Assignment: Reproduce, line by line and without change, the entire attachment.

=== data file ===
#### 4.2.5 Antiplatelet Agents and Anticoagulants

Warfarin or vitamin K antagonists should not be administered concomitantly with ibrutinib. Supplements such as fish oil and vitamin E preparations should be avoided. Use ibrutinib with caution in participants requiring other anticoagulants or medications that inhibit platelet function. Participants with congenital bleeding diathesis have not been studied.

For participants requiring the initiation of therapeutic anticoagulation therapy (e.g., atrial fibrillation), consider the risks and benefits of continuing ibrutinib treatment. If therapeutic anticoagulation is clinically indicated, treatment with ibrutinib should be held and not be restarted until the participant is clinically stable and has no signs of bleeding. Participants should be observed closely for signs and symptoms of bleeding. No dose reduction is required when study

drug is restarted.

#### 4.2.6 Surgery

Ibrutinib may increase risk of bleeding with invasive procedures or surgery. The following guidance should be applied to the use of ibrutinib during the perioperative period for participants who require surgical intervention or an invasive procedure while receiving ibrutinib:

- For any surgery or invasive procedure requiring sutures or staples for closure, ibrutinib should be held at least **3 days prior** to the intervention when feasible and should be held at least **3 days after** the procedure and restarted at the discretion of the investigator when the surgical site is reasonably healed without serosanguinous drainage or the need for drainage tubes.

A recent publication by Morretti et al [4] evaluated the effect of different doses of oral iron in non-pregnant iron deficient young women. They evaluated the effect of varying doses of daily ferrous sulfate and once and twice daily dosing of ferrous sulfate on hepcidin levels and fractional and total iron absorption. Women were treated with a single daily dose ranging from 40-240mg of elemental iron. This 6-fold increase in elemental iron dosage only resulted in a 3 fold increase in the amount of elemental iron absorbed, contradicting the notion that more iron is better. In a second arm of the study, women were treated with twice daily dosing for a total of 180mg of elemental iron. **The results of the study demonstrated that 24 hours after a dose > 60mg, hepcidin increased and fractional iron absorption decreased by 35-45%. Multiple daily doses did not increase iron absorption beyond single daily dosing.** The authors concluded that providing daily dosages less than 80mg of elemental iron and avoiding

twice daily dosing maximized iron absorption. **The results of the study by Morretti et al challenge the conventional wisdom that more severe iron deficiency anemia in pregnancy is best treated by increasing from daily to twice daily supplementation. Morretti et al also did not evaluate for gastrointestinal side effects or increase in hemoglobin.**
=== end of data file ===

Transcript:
#### 4.2.5 Antiplatelet Agents and Anticoagulants

Warfarin or vitamin K antagonists should not be administered concomitantly with ibrutinib. Supplements such as fish oil and vitamin E preparations should be avoided. Use ibrutinib with caution in participants requiring other anticoagulants or medications that inhibit platelet function. Participants with congenital bleeding diathesis have not been studied.

For participants requiring the initiation of therapeutic anticoagulation therapy (e.g., atrial fibrillation), consider the risks and benefits of continuing ibrutinib treatment. If therapeutic anticoagulation is clinically indicated, treatment with ibrutinib should be held and not be restarted until the participant is clinically stable and has no signs of bleeding. Participants should be observed closely for signs and symptoms of bleeding. No dose reduction is required when study

drug is restarted.

#### 4.2.6 Surgery

Ibrutinib may increase risk of bleeding with invasive procedures or surgery. The following guidance should be applied to the use of ibrutinib during the perioperative period for participants who require surgical intervention or an invasive procedure while receiving ibrutinib:

- For any surgery or invasive procedure requiring sutures or staples for closure, ibrutinib should be held at least **3 days prior** to the intervention when feasible and should be held at least **3 days after** the procedure and restarted at the discretion of the investigator when the surgical site is reasonably healed without serosanguinous drainage or the need for drainage tubes.

A recent publication by Morretti et al [4] evaluated the effect of different doses of oral iron in non-pregnant iron deficient young women. They evaluated the effect of varying doses of daily ferrous sulfate and once and twice daily dosing of ferrous sulfate on hepcidin levels and fractional and total iron absorption. Women were treated with a single daily dose ranging from 40-240mg of elemental iron. This 6-fold increase in elemental iron dosage only resulted in a 3 fold increase in the amount of elemental iron absorbed, contradicting the notion that more iron is better. In a second arm of the study, women were treated with twice daily dosing for a total of 180mg of elemental iron. **The results of the study demonstrated that 24 hours after a dose > 60mg, hepcidin increased and fractional iron absorption decreased by 35-45%. Multiple daily doses did not increase iron absorption beyond single daily dosing.** The authors concluded that providing daily dosages less than 80mg of elemental iron and avoiding

twice daily dosing maximized iron absorption. **The results of the study by Morretti et al challenge the conventional wisdom that more severe iron deficiency anemia in pregnancy is best treated by increasing from daily to twice daily supplementation. Morretti et al also did not evaluate for gastrointestinal side effects or increase in hemoglobin.**